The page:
Overall, Warmington is quoted as saying that '"race is not reducible to false consciousness; nor is it mere 'product' or 'effect'"'. Dis/ability masquerades as natural and obvious [there is a difference between physical and mental disabilities?]. He himself has been diagnosed as [learning] dis/abled, however although this is invisible, showing that social identities and inequities 'are socially constructed and enforced', and differences only become disabilities 'when confronted by socially constructed problems and assumptions…  "not being able to walk or hear being made problematic by socially created factors such as the built environment… And the use of spoken language rather than sign language"' [trivially obvious but ridiculous in its implications — on stronger grounds if it been applied to routine school environments with crap acoustics and steps].

An intersectional understanding can be a distinct advantage in seeing how particular inequities are made and remade in places like schools, especially the intersecting dimensions of race class and gender. This is not just adding dimensions on as in Delgado.

Detractors have long sought to misrepresent CRT. He needs to defend what he means by 'primacy' of racism (284). He does not mean that racism is the only issue that matters, nor are that it is 'always the most important issue in understanding every instance of social exclusion and oppression'. It is not suggesting that there is 'some kind of hierarchy of oppression' with one single group as the most excluded, or with the most developed understanding of the processes at work. Instead there are three ways in which racism 'remains a primary concern for critical race theorists' [circular again]:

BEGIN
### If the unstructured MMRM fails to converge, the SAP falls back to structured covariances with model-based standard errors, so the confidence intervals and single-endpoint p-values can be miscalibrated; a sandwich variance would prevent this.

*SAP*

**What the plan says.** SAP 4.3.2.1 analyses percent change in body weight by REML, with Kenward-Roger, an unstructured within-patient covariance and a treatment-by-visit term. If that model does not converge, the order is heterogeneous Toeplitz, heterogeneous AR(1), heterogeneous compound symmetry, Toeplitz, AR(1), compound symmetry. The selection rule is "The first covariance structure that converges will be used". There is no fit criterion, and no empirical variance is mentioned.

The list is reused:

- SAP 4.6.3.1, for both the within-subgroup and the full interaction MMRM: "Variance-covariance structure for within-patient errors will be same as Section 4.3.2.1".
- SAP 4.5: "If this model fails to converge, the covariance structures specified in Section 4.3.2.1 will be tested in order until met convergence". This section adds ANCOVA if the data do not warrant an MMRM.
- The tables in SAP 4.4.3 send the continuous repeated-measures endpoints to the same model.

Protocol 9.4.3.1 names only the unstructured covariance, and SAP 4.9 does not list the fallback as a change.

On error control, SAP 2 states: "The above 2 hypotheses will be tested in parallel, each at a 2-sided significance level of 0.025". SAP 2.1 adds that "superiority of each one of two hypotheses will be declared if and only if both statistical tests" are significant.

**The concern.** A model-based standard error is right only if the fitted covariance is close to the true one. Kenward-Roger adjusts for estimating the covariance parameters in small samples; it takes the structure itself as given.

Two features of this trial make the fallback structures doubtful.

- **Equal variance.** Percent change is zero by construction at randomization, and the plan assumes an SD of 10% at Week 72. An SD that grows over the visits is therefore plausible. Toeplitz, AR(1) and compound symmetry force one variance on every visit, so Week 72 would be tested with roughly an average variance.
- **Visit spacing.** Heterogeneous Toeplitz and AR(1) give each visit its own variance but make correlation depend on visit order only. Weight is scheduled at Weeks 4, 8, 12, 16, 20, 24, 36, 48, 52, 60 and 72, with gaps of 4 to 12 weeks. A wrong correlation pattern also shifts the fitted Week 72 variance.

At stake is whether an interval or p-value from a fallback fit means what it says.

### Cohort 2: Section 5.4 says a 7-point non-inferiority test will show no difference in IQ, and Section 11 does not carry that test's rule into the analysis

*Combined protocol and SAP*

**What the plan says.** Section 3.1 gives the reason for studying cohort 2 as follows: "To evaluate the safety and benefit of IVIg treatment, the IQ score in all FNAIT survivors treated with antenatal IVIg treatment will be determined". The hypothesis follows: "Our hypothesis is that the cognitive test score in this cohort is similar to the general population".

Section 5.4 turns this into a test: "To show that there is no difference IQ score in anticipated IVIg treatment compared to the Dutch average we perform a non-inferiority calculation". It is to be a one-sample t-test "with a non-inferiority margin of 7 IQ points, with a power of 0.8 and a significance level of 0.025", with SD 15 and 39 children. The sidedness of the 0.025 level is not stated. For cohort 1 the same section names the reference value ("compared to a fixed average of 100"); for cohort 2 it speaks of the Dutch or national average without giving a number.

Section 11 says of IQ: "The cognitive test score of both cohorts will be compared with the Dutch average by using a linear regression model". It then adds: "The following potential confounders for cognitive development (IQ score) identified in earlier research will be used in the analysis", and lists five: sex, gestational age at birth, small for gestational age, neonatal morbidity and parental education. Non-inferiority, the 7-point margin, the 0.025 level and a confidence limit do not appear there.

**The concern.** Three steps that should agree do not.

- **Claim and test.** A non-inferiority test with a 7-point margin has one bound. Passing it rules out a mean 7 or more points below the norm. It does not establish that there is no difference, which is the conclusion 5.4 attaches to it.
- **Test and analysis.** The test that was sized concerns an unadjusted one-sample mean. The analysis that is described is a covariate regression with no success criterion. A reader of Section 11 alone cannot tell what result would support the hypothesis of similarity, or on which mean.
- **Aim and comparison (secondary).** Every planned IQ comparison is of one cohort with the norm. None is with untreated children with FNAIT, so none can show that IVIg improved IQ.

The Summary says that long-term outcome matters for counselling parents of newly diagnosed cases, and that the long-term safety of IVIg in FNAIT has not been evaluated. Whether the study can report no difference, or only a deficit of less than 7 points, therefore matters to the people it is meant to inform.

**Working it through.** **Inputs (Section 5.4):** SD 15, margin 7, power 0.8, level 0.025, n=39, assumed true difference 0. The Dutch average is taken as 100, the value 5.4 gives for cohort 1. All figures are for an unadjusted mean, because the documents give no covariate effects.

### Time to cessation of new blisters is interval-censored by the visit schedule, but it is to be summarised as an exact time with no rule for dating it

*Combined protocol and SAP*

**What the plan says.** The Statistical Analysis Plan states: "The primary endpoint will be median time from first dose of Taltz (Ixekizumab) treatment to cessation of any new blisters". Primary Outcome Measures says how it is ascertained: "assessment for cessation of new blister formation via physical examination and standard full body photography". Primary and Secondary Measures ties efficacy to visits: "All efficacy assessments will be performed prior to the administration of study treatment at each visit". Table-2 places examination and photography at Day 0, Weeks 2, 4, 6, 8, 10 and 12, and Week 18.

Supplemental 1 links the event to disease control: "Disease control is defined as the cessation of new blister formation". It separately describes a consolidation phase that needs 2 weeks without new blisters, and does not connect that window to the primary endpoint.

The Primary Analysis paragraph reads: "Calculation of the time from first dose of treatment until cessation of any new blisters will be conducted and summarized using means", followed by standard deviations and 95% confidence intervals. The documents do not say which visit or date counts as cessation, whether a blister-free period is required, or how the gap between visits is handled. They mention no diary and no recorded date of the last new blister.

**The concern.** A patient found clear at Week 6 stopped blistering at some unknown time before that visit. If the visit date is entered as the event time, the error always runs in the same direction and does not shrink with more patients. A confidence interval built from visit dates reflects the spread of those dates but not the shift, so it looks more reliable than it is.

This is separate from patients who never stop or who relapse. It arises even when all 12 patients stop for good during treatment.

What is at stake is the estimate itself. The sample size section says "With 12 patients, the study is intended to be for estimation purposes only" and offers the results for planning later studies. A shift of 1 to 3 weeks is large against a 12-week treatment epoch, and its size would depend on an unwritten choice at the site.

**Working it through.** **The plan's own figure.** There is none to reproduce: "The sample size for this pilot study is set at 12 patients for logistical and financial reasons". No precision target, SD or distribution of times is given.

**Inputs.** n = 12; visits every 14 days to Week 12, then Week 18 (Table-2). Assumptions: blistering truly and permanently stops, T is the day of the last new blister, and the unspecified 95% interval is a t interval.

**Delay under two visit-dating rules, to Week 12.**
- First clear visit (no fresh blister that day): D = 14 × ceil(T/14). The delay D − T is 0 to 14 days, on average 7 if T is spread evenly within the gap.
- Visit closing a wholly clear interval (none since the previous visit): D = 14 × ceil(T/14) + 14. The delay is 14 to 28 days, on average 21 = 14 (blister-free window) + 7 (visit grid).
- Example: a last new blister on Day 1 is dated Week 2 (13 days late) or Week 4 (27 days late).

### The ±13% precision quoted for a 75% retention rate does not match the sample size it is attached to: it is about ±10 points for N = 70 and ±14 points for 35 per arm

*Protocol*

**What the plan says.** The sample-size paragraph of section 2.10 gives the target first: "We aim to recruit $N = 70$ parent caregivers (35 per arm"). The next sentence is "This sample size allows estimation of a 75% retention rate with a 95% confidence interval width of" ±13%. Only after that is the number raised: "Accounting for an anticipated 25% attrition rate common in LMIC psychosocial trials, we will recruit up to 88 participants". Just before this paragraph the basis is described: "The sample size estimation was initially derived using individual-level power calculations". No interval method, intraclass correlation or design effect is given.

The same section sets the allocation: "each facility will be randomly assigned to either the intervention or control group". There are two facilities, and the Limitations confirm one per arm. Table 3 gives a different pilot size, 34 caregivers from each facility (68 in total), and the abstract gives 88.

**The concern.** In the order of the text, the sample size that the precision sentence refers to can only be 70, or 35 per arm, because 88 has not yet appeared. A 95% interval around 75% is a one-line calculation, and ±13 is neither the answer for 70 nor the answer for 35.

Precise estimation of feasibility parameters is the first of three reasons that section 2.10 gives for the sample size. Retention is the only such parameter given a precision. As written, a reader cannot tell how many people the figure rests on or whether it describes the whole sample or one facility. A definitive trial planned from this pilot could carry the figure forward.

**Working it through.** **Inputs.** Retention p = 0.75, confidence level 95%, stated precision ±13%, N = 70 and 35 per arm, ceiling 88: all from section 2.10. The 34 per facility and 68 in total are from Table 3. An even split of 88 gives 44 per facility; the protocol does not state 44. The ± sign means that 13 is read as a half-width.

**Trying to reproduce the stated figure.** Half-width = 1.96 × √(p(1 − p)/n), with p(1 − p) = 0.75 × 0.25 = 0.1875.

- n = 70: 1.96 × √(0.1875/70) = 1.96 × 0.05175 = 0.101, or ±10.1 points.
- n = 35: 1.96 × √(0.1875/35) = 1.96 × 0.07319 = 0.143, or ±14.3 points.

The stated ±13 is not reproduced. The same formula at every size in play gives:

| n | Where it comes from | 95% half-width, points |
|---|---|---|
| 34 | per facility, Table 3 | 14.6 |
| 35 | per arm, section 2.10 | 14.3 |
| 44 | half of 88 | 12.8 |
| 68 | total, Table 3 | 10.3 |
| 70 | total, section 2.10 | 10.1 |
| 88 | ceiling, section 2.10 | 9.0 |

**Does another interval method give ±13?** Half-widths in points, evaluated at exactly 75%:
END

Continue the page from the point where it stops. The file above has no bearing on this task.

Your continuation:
There is 'the empirical primacy of racism', where 'racist assumptions and practices are often the crucial issue when making sense of how oppression operates' [circularity here because this is prefaced with 'when we study how racist inequity is created and sustained']. Racist inequity is influenced by other factors, but racism has a central role, as in this case where apparently individual issues like dis/ability are not only socially constructed but racially patterned and oppressive [there seems to be the same sort of argument that empirical patterns are somehow real after all, not determined by the interests, values and so on of the researcher -- denied below. Qualitative research yields these?].